Rating: 5 stars
Buy Link:
Amazon | iBooks | Amazon UK
Length: Novel


The Mars colony of Tharsis is seven generations old. It is easy to tell who is Natural, a human born on Mars, and who is Earthstrong. Naturals are taller and thinner, built to live on a planet with a third of Earth’s gravity. Genetic modifications to help cope with the extreme cold and tech implants have become another part of everyday life. Earthstrong like January Stirling, however, have to wear special full-body “cages” to keep them from accidentally launching tools, people, and themselves, because of physical and gravitational differences. Tharsis has been divided up between areas for Naturals and the Naturalized (Earthstrong who not only underwent the punishing medical procedure to acclimatize to Mars, but also survived it) and space for Earthstrong.

January isn’t enamored of the two-tier society, but he is grateful to be alive, to have a place to live and a job to pay for the necessities. Then comes Senator Gale, waltzing in for a photo-op at the factory where January is lucky to have a job. After an unfortunate altercation where Gale’s clearly anti-Earthstrong policy ideas ram up against January’s own lived-experience of forced inequality, January suddenly finds himself whisked off to prison.

Aubrey Gale isn’t exactly anti-Earthstrong. They are just staunch in their belief that anyone as powerful as an Earthstrong on Mars ought to agree to undergo the naturalization process if they intended to stay on Mars long term. With one in two hundred sixty-seven Earthstrongers accidentally committing homicide due to gravitational differences and the impact on their bodies and movements, mandatory naturalization is for everyone’s safety. That factory worker trying to argue against facts is a challenge Gale eagerly accepts and they roundly trounce the Earthstrong. Gale enjoys the verbal spar and even lets an off-color joke about murder January aims at them slide.

The government, however, does not shrug off that unfortunate joke. Instead, the government sentences January to a stay in prison that, although brief, destroys his meager life on Mars. No longer employable, with no money and nowhere to go, January’s only option is to naturalize–the benefits being immediate citizenship on Mars and more. Just when January resigns to the idea of the procedure and the almost certainty that he will be maimed forever because of it, Senator Gale sweeps in with a mind boggling offer to rehabilitate both of their public images: marriage.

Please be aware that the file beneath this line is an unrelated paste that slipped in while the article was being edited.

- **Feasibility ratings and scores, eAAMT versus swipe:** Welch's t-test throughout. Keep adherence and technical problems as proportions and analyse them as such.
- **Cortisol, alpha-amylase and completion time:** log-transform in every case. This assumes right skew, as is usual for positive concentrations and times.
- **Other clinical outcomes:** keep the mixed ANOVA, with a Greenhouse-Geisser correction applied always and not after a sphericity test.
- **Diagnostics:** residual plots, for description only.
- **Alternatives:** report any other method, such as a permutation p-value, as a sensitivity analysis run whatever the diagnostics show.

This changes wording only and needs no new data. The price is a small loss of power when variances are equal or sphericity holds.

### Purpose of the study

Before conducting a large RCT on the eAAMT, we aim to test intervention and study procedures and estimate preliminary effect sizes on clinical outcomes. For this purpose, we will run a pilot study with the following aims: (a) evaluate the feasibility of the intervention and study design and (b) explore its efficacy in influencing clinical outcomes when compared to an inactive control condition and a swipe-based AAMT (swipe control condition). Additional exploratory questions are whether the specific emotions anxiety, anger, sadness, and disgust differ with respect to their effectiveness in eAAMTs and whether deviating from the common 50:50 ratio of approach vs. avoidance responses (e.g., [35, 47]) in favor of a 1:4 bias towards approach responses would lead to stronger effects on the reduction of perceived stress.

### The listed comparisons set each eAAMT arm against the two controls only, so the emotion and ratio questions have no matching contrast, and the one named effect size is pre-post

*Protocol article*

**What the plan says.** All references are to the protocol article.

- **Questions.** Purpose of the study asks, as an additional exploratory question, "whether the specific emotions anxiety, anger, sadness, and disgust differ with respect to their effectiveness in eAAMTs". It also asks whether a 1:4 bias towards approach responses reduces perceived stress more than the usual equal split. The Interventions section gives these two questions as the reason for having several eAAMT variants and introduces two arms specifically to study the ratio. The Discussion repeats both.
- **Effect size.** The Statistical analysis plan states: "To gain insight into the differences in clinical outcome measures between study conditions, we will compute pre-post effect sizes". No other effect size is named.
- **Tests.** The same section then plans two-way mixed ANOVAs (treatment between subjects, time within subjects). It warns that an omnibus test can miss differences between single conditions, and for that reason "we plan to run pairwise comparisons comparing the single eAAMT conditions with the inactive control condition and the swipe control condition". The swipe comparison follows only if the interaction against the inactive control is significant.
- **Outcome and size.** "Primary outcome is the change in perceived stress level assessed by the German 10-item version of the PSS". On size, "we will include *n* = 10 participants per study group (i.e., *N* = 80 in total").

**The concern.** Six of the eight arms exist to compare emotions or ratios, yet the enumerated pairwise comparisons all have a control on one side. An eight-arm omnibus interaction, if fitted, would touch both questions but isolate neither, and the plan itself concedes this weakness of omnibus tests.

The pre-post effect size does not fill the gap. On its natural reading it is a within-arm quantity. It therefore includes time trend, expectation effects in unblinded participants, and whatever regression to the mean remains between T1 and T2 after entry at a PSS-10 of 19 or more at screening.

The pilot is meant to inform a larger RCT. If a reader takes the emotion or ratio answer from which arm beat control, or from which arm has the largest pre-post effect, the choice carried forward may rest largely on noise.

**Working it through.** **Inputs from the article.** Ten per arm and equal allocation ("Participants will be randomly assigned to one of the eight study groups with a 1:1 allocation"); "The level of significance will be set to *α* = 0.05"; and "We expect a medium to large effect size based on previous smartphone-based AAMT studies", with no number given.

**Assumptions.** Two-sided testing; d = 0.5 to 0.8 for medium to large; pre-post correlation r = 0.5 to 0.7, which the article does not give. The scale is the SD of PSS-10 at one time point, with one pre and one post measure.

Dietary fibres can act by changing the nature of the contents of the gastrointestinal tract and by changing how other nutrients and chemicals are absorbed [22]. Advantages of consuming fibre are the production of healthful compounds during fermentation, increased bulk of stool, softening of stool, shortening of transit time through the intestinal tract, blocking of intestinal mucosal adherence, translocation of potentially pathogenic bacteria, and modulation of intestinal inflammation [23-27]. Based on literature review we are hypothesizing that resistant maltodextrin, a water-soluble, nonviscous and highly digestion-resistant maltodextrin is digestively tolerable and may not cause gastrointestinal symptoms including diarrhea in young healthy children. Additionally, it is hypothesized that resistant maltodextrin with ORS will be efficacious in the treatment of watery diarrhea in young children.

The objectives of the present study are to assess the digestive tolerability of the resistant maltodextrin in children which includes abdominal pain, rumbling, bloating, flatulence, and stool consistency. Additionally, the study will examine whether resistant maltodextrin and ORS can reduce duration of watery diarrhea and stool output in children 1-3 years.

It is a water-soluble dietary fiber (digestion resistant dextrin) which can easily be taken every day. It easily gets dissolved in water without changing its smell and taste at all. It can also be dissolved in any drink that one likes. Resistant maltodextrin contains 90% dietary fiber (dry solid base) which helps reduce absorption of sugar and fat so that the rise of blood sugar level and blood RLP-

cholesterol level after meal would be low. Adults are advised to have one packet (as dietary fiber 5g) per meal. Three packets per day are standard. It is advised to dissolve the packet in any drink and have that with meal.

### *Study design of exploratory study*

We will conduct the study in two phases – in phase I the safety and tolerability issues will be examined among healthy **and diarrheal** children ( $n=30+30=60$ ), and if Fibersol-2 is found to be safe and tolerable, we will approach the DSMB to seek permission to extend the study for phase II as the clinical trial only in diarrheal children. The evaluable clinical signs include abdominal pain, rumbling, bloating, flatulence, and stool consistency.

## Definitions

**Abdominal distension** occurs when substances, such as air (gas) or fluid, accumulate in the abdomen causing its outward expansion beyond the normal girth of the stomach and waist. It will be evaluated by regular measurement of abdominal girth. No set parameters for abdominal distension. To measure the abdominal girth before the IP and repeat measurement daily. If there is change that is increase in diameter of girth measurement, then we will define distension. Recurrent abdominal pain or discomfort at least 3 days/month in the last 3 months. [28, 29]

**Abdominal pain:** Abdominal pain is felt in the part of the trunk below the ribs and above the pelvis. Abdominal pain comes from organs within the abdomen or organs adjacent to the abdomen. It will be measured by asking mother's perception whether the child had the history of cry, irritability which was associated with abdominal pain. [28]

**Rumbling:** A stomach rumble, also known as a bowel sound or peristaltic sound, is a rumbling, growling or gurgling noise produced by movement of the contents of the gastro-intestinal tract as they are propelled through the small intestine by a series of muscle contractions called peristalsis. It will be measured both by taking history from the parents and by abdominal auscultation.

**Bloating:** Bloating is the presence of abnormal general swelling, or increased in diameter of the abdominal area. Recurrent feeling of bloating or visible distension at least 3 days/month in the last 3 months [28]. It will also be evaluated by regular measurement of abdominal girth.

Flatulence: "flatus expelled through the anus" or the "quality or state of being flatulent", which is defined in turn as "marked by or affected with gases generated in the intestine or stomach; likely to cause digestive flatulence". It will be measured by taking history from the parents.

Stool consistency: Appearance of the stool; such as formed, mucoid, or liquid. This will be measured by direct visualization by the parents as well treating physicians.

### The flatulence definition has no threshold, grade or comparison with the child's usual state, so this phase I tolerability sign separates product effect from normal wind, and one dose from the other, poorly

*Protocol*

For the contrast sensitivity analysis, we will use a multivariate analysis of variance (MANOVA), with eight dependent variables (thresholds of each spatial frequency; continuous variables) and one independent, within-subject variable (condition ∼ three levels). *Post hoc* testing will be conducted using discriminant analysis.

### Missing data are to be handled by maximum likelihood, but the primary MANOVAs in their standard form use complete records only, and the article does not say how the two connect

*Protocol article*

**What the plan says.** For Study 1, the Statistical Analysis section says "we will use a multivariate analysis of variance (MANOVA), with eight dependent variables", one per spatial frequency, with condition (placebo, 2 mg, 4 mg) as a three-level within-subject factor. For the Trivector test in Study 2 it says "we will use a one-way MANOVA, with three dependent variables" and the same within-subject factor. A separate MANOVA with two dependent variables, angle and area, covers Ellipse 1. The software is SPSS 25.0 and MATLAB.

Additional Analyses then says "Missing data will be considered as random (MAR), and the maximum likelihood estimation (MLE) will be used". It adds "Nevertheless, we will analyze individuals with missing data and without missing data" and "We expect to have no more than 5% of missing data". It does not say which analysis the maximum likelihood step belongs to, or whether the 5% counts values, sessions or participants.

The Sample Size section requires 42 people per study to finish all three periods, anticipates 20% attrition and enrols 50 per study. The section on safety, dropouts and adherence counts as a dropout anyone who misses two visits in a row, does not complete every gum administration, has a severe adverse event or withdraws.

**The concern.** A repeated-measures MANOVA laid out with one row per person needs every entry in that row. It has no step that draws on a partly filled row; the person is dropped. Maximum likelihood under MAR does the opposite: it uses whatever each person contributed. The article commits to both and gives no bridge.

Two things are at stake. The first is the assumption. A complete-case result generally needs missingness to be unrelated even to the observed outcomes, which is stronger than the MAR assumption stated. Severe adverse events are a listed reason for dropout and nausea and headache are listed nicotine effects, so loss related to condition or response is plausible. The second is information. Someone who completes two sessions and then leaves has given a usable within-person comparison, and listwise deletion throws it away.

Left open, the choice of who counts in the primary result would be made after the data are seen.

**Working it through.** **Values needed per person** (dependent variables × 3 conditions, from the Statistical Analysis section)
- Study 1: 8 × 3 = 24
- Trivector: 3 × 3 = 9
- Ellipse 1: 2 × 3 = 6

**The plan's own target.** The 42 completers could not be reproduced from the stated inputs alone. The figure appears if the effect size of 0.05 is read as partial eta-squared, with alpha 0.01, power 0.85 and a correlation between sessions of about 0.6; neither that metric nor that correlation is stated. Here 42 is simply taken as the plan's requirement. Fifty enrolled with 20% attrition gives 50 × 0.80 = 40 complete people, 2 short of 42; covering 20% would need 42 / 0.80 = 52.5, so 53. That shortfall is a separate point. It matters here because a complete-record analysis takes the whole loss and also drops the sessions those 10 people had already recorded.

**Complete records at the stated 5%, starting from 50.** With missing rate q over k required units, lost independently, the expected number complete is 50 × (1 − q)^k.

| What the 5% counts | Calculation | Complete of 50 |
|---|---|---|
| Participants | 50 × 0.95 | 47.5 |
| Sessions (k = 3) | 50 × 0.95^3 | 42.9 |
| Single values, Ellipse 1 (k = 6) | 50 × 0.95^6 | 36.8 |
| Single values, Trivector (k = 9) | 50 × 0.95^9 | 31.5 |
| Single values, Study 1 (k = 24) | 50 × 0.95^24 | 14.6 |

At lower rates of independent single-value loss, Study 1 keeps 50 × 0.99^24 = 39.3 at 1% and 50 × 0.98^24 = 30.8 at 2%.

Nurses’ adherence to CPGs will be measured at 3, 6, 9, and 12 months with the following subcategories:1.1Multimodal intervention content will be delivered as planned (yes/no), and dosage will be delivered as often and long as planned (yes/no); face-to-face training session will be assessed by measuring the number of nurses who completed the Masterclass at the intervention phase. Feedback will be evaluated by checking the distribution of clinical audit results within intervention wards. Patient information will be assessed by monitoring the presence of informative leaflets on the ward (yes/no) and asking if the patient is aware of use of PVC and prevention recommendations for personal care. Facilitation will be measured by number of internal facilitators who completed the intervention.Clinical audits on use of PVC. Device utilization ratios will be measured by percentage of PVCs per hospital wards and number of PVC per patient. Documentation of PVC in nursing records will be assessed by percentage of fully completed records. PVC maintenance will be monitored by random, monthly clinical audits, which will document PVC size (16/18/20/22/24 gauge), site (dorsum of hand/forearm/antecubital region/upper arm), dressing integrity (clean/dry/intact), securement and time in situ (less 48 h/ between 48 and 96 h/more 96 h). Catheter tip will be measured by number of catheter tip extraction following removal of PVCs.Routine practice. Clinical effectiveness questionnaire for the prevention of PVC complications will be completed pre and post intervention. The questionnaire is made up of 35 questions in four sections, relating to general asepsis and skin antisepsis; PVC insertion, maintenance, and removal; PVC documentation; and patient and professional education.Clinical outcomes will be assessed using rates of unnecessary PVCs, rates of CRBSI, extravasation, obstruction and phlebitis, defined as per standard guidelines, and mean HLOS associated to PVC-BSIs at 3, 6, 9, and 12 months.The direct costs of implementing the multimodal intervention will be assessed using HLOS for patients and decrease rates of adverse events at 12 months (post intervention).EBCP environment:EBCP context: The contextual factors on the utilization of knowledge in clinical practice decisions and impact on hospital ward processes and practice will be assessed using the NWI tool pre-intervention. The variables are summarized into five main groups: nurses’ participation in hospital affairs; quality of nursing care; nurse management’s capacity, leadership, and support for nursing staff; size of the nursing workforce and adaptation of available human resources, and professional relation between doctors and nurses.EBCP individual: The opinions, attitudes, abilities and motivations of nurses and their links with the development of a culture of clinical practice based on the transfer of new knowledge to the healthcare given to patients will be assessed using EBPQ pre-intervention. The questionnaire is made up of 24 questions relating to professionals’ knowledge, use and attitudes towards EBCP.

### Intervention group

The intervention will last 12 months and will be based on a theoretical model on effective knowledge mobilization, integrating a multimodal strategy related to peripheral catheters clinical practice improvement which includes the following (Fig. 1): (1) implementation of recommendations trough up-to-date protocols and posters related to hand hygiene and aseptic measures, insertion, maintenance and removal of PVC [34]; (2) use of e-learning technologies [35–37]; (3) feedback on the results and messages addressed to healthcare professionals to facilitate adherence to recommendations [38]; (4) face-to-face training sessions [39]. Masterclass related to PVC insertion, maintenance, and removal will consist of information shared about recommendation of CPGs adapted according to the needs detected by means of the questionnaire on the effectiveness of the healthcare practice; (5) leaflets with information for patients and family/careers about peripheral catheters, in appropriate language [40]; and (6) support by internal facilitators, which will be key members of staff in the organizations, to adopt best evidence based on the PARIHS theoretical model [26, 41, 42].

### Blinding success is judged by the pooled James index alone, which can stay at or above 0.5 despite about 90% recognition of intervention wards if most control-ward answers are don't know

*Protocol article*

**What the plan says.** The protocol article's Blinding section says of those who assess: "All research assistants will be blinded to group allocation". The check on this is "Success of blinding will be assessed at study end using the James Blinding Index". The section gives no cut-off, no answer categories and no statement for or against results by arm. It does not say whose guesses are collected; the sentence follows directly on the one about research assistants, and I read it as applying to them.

I won’t say “don’t bother reading this review, just buy the book,” but I will say “just buy the book.”

Pulley has crafted a stunning story that starts with a brief introduction to ballet principal, January Stirling, in a London whose normal is to be semi submerged, and who gets rescued from the sinking city by a Chinese ship that is taking climate refugees to Mars. The bulk of the story delves deep into the world, culture, languages, and norms of life in Tharsis. The Naturals are people who have been born on Mars and evolution has been assisted by medical upgrades that make life on Mars nothing like it was on Earth. They have their own government, language, culture, and customs. One big departure from life on most of Earth is the abolition of gender–hence anyone Natural or Naturalized goes by they/them pronouns. This went beyond language and extended into some genetic modifications to make physical gender traits far less distinguished.

Much of the plot is about Gale and January agreeing to enter into a mutually beneficial marriage contract of five years. The forced proximity gives them a chance not to simply appreciate the merits of each other’s pro- and anti-naturalization arguments, but to understand the experiences that led up to each of them having these opinions. Though there are arguments in the book, much of Gale and January’s differences in opinion play out right in the plot. For example, Gale suffered a devastating accident during a protest demonstration that left them gravely injured because of an Earthstrong person. Knowing this, once January moves into Gale’s home after the wedding, he offers Gale the key to his cage. The message is clear: only Gale can decide when they feel safe enough for January to be in their home not wearing the cage. Of course, there are reverse examples where Gale proves they can trust Earthstrong in return. Note: While I think it’s terrific fun that there is a “fake marriage” element to the story, I feel like it is just one nuanced facet amidst several other equally interesting and engaging aspects of the story.

The wind down at the end connected a lot of dots and I was thrilled to get the background behind the one scandal that Gale has a hard time shaking: the disappearance of their last consort. However, I just wished this part hadn’t felt quite so info-dumpy right before the big final resolution to the book (because this is one of those books where the drama keeps spinning even after the dust settles).

Overall, if you are looking for an engrossing space fantasy that intimately explores the idea of identities and power structures, class differences, not a little hurt-comfort and glimmers of unrequited love, and books that make you sneak in an extra chapter when honestly you just woke up at 2am to go to the bathroom, then I cannot recommend The Mars House highly enough.